Human cancer cells show dramatic alterations in DNA methylation and hydroxymethylation compared to normal human cells [21,22]. Hypermethylation of CGIs in promotor regions leads to inactivation of tumor suppressor genes, whereas global hypomethylation of repeat elements leads to reactivation of retrotransposons. Both processes interfere with genomic stability [23]. Global hydroxymethylation is also decreased in multiple types of cancers [24,25]. Studies on the effects of ionizing radiation on DNA methylation have yielded conflicting results. Antwith et al. [3] analyzed DNA methylation changes in breast cancer cells over a period of 72 h after radiation treatment using 450K methylation arrays. Differentially methylated genes were enriched in gene ontology categories relating to radiation response pathways. Another 450K array study [4] on irradiated colon cancer cells revealed global DNA methylation changes and reduced methylation at specific gene loci. In contrast, Lahtz et al. [26] did not find significant DNA methylation changes in normal human fibroblasts and bronchial epithelial cells 7 days after low-dose (0.1–1 Gy) γ-irradiation, using a methylated CGI recovery assay combined with microarrays.

In our study, we analyzed global DNA methylation and hydroxymethylation in primary human fibroblasts with intact cell cycle checkpoints 6–24 h after irradiation with 2 or 4 Gy. Our aim was to mimic the situation in normal body cells within the first cell cycle after tumor therapy.

Material and methods

Cell culture, irradiation, and DNA sample preparation

All experiments were performed with primary human fetal fibroblast strains. Written informed consent was obtained to use anonymized excess materials from prenatal diagnostics for research purposes. With only a few exceptions, male fibroblasts were used to avoid mosaic methylation states of loci subject to X inactivation. Cells were cultured in T25 flasks in Chang Medium with L-glutamine (Irvine Scientific, CA, USA) at 37°C in an incubator with 5% CO2 atmosphere. To determine the population doubling time (PDT) 200,000 cells were seeded in a T25 flask. Cells were counted at 8, 24, 48, and 72 h after seeding, using a Fuchs Rosenthal Counting Chamber. The PDT was calculated according to the ATCC Animal Cell Culture Guide: DT = Tln2/ln(Xe/Xb), where T is the incubation time in hours, Xe is the cell number at 72 h and Xb is the cell number at 8 h after seeding.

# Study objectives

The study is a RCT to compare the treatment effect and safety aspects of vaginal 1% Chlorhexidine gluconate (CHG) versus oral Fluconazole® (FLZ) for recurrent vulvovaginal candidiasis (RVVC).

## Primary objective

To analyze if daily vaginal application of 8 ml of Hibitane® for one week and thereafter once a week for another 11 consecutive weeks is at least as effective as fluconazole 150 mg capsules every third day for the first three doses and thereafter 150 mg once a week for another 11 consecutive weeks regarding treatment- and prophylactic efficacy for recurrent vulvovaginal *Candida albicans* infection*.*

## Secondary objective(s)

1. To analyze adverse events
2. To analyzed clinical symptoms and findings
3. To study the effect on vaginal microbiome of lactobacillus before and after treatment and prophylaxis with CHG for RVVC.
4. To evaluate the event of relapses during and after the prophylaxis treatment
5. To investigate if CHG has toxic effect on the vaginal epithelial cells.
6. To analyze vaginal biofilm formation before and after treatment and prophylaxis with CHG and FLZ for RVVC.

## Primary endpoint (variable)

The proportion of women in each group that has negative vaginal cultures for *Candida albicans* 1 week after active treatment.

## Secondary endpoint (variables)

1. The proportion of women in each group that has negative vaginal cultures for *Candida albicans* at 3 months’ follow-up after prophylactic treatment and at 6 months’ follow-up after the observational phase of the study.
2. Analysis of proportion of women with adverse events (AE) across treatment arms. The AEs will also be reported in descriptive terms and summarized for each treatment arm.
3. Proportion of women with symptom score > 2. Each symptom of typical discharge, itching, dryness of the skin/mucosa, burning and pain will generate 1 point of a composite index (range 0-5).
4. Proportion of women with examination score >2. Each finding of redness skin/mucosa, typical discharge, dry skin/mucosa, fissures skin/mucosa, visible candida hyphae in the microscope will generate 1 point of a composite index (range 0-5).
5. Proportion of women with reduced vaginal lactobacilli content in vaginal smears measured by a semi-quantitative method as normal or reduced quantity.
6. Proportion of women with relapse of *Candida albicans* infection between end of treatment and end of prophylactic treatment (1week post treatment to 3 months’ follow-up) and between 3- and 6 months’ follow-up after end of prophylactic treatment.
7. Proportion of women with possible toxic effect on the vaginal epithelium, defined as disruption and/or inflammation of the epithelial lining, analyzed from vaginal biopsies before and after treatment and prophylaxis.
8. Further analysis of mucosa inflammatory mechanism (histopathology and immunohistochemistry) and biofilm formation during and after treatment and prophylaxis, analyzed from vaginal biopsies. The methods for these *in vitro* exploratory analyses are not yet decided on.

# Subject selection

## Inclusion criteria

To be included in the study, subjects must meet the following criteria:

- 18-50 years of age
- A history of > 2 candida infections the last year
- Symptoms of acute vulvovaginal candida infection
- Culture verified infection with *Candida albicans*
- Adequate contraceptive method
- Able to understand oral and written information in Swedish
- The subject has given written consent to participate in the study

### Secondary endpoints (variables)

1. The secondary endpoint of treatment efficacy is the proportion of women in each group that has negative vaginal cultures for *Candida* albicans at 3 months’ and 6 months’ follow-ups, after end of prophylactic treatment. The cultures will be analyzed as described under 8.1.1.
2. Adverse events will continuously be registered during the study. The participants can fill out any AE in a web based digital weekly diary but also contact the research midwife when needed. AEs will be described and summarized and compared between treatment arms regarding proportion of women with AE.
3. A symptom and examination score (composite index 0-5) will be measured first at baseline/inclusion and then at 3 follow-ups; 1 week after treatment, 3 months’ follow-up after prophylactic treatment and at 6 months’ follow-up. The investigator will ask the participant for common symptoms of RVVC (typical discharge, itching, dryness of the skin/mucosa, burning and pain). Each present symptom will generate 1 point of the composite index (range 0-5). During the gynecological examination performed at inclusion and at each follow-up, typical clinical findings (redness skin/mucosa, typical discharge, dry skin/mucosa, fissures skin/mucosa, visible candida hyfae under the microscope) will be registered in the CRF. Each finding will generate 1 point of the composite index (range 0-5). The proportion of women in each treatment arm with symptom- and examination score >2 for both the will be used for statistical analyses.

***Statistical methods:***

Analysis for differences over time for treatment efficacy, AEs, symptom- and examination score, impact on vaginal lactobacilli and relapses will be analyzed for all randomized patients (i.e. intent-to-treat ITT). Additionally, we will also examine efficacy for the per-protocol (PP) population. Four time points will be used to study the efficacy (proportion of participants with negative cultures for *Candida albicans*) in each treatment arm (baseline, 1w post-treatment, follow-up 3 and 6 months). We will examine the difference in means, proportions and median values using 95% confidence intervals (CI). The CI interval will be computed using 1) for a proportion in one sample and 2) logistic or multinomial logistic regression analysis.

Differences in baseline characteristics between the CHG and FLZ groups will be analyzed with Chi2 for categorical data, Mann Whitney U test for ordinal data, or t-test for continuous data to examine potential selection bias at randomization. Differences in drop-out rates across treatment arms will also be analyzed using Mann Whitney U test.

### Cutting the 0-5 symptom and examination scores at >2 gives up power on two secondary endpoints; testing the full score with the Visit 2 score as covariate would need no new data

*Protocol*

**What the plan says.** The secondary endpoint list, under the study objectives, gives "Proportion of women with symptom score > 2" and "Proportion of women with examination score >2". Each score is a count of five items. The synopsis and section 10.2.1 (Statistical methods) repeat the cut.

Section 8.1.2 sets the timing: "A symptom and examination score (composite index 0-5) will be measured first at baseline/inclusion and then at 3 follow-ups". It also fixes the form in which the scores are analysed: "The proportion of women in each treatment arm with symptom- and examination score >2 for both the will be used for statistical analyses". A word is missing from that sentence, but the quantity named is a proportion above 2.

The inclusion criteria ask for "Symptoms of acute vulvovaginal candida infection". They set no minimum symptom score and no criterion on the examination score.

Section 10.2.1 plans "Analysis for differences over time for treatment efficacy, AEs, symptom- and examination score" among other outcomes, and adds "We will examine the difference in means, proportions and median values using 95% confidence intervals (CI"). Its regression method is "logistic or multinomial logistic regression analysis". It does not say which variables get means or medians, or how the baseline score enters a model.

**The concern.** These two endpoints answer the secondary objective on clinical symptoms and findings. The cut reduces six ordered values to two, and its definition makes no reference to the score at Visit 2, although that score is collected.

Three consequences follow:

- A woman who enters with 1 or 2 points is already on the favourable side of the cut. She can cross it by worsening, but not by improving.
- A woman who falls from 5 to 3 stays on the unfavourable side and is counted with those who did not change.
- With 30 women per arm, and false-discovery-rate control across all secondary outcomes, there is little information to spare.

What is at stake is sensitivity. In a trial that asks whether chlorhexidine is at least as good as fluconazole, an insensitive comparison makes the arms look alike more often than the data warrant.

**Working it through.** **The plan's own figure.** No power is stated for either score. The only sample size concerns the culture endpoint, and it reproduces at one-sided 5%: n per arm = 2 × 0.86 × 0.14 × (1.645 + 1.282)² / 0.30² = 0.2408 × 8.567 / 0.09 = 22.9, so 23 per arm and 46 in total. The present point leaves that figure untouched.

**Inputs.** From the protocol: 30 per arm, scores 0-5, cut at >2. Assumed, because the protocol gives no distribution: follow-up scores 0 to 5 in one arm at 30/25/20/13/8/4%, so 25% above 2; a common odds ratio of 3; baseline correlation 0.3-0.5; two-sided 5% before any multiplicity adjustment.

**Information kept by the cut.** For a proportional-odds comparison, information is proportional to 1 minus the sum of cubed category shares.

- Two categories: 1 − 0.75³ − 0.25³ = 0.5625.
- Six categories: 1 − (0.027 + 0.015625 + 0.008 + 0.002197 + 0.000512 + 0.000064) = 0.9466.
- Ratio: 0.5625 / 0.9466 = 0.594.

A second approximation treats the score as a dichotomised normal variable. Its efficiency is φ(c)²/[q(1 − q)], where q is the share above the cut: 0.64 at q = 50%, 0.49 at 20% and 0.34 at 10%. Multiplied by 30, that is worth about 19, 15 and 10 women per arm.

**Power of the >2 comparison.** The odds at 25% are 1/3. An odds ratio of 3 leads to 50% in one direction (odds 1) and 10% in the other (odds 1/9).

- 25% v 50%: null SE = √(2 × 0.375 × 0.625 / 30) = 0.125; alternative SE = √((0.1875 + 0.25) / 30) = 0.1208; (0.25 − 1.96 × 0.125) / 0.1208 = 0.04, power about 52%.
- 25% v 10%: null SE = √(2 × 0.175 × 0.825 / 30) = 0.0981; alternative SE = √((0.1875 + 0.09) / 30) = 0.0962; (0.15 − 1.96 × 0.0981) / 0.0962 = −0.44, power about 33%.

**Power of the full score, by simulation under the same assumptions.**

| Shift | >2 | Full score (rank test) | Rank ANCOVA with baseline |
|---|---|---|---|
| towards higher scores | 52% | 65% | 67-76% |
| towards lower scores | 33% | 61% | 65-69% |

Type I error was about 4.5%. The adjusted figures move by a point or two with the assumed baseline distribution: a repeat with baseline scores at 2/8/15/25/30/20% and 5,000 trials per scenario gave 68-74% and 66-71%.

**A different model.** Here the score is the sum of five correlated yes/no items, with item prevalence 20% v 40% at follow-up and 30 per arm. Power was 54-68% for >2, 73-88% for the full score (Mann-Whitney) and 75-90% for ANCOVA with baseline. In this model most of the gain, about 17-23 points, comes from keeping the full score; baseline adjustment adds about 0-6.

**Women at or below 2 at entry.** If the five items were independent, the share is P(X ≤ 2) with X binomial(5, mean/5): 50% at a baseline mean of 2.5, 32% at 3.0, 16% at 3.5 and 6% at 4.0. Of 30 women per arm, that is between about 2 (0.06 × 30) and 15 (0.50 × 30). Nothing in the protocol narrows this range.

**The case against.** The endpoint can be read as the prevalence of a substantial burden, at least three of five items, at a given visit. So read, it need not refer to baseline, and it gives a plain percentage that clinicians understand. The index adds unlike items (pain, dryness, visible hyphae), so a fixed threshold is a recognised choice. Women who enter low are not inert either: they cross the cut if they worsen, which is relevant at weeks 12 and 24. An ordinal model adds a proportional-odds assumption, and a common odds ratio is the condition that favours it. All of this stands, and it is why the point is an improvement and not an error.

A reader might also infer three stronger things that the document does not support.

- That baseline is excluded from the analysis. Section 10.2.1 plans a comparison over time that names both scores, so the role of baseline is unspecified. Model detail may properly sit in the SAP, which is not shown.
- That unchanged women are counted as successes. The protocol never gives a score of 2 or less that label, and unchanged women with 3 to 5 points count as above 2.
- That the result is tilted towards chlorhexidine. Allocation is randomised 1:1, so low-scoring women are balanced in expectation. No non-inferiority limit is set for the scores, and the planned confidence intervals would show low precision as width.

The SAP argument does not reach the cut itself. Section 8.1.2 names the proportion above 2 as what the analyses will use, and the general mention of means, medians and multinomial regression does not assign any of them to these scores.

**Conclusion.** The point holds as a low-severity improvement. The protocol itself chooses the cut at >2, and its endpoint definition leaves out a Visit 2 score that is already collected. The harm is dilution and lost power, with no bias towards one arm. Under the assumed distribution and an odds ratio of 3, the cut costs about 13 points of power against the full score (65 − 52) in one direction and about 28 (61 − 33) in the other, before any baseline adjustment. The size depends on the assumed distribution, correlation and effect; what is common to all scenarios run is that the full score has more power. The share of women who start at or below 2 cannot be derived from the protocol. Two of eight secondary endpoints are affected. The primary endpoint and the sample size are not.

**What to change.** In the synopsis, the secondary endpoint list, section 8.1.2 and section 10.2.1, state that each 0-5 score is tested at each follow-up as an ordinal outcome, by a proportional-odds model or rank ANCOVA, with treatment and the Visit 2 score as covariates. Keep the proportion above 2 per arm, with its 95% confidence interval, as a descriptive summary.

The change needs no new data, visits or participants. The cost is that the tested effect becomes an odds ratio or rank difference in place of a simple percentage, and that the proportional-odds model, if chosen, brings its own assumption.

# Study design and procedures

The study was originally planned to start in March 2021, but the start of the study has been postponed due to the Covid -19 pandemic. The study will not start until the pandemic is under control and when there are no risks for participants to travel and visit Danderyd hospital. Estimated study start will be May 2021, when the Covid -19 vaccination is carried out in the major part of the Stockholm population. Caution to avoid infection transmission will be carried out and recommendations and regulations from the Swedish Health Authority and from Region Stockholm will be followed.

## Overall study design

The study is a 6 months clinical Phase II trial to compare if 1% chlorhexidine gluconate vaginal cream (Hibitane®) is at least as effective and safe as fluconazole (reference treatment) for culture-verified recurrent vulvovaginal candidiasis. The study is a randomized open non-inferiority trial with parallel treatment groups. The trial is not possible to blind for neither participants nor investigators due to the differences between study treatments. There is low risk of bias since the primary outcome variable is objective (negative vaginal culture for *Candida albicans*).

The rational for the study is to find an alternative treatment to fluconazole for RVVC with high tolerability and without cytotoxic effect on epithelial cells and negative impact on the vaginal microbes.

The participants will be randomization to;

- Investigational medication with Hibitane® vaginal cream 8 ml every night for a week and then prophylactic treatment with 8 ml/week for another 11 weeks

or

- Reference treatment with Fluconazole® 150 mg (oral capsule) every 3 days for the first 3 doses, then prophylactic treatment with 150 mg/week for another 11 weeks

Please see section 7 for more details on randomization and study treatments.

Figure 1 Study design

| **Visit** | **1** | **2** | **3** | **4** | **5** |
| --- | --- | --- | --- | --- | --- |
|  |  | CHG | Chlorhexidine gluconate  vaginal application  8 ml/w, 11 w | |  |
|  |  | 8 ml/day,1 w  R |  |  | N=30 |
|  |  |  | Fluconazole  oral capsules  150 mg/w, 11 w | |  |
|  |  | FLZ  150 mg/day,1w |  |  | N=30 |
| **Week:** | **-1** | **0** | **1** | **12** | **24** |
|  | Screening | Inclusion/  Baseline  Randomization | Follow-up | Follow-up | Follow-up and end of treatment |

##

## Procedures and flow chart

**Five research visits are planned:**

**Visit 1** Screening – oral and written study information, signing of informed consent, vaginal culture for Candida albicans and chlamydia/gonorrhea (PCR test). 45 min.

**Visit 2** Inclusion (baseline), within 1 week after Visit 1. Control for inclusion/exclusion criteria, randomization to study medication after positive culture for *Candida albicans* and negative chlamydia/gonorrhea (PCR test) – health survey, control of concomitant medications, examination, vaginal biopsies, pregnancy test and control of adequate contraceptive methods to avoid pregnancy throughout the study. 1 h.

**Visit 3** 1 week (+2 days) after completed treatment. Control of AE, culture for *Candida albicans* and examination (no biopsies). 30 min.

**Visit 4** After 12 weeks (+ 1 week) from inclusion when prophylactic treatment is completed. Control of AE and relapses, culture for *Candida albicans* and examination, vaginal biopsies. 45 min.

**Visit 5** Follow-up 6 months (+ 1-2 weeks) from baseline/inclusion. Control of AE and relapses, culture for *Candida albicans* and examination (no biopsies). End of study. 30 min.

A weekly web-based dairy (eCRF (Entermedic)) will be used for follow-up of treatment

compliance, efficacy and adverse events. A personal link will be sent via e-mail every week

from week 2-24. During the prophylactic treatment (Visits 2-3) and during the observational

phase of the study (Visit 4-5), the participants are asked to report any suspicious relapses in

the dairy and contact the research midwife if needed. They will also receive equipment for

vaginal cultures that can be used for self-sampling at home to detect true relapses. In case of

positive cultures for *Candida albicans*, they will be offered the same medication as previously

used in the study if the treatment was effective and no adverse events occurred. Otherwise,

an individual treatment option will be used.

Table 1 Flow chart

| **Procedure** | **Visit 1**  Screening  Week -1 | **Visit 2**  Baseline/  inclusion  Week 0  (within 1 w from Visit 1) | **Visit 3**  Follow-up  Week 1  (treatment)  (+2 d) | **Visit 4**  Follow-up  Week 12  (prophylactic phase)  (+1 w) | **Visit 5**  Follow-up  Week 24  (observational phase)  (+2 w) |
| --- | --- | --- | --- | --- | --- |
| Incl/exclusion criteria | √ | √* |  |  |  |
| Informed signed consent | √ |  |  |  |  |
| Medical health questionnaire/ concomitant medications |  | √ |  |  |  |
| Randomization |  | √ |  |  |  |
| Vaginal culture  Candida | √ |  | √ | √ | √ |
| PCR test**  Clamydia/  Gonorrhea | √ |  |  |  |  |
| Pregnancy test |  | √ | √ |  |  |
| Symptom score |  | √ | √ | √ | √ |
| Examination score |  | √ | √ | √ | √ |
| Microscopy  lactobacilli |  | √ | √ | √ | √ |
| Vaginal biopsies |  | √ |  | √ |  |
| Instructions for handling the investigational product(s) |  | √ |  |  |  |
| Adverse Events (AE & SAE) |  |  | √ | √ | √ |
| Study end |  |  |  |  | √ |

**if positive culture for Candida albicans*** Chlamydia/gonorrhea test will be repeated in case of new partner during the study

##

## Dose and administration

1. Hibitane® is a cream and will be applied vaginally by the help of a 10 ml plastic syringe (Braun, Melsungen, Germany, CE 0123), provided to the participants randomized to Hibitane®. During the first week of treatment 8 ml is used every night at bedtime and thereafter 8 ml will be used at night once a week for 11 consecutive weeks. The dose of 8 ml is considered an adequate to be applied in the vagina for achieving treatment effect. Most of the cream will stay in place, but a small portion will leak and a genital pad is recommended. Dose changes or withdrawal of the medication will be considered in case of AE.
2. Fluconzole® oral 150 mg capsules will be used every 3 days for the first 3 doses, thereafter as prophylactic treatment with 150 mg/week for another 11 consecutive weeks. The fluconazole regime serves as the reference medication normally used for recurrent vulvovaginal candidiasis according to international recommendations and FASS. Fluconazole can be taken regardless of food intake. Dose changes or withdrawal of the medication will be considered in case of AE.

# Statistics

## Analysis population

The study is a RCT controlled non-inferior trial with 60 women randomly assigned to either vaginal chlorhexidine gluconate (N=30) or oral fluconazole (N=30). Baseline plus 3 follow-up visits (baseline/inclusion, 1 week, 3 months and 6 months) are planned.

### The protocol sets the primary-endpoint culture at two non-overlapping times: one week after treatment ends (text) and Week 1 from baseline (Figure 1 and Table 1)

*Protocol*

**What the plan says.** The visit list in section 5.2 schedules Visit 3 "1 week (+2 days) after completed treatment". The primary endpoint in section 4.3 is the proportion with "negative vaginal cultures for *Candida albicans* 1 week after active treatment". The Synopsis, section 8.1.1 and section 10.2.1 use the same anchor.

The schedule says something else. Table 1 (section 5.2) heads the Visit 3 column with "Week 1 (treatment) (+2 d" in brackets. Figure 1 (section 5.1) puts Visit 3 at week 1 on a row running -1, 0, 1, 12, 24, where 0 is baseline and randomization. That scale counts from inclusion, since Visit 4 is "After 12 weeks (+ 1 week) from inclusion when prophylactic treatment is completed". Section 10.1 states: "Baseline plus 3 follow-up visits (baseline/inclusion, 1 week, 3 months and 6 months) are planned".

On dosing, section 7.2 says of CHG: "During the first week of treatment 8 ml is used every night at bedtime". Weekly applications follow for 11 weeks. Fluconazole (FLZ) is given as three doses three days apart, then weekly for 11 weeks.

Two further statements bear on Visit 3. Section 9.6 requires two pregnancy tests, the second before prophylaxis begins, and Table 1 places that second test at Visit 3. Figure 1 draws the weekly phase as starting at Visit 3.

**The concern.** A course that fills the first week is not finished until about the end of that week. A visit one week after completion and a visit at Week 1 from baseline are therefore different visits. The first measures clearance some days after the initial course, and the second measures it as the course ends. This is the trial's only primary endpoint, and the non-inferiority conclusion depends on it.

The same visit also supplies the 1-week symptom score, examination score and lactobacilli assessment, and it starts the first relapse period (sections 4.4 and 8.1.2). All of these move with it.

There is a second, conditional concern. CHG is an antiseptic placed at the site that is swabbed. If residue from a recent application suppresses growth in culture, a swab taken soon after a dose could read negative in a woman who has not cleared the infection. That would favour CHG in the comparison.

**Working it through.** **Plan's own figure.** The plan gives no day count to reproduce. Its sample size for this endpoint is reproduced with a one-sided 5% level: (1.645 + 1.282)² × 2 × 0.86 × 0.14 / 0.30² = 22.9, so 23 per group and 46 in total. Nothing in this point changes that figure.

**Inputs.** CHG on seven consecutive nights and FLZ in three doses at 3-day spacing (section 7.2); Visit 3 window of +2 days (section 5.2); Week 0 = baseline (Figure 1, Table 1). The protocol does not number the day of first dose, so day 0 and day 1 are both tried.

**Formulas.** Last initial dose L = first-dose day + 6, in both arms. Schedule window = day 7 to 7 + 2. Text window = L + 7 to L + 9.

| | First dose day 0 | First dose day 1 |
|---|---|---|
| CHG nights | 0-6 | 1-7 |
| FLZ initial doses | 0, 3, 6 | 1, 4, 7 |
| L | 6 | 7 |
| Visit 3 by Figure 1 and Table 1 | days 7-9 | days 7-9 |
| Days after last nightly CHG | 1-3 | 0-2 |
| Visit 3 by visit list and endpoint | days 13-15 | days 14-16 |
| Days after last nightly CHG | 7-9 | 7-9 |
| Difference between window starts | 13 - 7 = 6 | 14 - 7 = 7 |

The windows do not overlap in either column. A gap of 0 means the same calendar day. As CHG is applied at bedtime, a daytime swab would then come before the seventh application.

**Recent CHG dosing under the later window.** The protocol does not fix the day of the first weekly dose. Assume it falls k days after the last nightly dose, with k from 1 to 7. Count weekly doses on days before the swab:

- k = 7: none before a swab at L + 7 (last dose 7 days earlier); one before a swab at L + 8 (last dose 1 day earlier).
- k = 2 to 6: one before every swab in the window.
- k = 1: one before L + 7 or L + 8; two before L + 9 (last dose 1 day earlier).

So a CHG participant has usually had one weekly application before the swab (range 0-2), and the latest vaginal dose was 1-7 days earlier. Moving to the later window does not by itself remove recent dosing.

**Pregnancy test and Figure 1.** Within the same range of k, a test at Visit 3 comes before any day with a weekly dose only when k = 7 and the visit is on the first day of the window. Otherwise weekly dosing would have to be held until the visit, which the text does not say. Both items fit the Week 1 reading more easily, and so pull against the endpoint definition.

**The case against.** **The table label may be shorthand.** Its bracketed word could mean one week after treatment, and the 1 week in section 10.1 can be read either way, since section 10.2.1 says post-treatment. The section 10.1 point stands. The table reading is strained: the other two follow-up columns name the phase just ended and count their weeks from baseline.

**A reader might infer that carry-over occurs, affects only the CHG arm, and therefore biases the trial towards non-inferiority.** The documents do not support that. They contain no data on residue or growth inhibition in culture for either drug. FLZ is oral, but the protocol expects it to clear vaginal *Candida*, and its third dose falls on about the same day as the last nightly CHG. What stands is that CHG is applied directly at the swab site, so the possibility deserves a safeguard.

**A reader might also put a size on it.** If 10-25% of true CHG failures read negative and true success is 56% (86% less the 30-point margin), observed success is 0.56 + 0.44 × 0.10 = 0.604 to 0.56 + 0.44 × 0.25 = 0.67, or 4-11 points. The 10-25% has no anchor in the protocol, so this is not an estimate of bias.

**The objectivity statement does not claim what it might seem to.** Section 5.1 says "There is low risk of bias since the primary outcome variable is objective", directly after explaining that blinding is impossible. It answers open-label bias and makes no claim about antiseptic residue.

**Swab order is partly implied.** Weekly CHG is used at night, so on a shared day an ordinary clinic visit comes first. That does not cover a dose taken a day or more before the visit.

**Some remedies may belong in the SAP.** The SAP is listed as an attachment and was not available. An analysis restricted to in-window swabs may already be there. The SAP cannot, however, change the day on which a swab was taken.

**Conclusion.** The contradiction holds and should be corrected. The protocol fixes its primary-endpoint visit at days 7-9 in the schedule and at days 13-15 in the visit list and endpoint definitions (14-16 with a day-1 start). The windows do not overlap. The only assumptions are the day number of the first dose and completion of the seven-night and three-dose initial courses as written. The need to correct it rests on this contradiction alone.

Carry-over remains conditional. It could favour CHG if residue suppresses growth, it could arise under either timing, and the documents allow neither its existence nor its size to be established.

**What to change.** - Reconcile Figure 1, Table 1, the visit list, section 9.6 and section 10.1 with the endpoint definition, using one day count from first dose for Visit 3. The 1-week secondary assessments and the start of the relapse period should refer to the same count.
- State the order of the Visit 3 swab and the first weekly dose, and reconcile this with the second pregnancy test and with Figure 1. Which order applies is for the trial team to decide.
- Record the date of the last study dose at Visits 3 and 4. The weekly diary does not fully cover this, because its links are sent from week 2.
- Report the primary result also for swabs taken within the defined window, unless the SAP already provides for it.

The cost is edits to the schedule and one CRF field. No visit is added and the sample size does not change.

Medium was changed one day before irradiation and subconfluent cell cultures were selected to reach approximately 90% confluence at the time of harvesting after irradiation. Cells were exposed at room temperature to X-ray doses of 2 or 4 Gy (with a dose rate of 8 Gy/min), using a Siemens Primus L linear accelerator (Siemens, Concord, CA, USA). Cells were harvested at different time points after irradiation and genomic DNA was isolated with the Quick-gDNA MiniPrep kit (Zymo Research, Irvine, CA, USA) according to the manufacturer’s manual. Single cells were isolated using the cell sorting system FACS Aria III (BD Biosciences, San Jose, CA, USA).

γH2AX foci staining

The number of γH2AX foci was used as a biomarker for DSBs at two different time points after irradiation with 2 and 4 Gy, respectively. Following fixation with 4% paraformaldehyde for 15 min at room temperature, cells were permeabilized with ice cold methanol for 30 min. Cells were then blocked with 20% fetal calf serum in phosphate-buffered saline (PBS). Immunostaining was performed for 1 h at room temperature using the primary rabbit polyclonal anti-γH2AX antibody (pS139, ab11174, Abcam, Cambridge, UK), diluted 1:5000 with PBS, followed by three washing steps in PBS. Secondary staining was performed for 30 min in the dark with goat anti-rabbit Alexa-Fluor 546 (Molecular Probes, Eugene, OR, USA), diluted 1:1000. After washing three times with PBS, preparations were mounted with Vectashield Mounting Medium containing DAPI (Vector Laboratories, Burlingame, USA). Fifty cells per dose and time point were evaluated using a Zeiss Axioskop fluorescence microscope (Zeiss, Oberkochen, Germany).

Cell vitality assay

The NC-250 Cell Vitality assay (Chemometec, Allerod, Denmark) quantifies decreased cellular levels of reduced gluthation as an early marker of cell death. Cell viability was measured by comparing cells at 6 and 24 h after irradiation with 2 and 4 Gy, respectively, with controls. To this end, cells were loaded on 8-chamber NC-Slides A8 and counted automatically using the NucleoCounter NC-250 system and NucleoView NC-250 software (Chemometec).

Global DNA methylation/hydroxymethylation measurement

Global 5-mC and 5-hmC levels were quantified using the MethylFlash Methylated DNA and the MethylFlash Hydroxymethylated DNA Quantification kits (Epigentek, Farmingdale, NY, USA). Fluorometric assays were carried out according to the manufacturer’s instructions using 100 ng of input genomic DNA. Measurements were performed in triplicates. Relative fluorescence was determined using a Tecan Reader Infinite 200 at 530EX/590EM nm. Absolute amounts and the percentages of 5-mC and 5-hmC were calculated using a standard curve.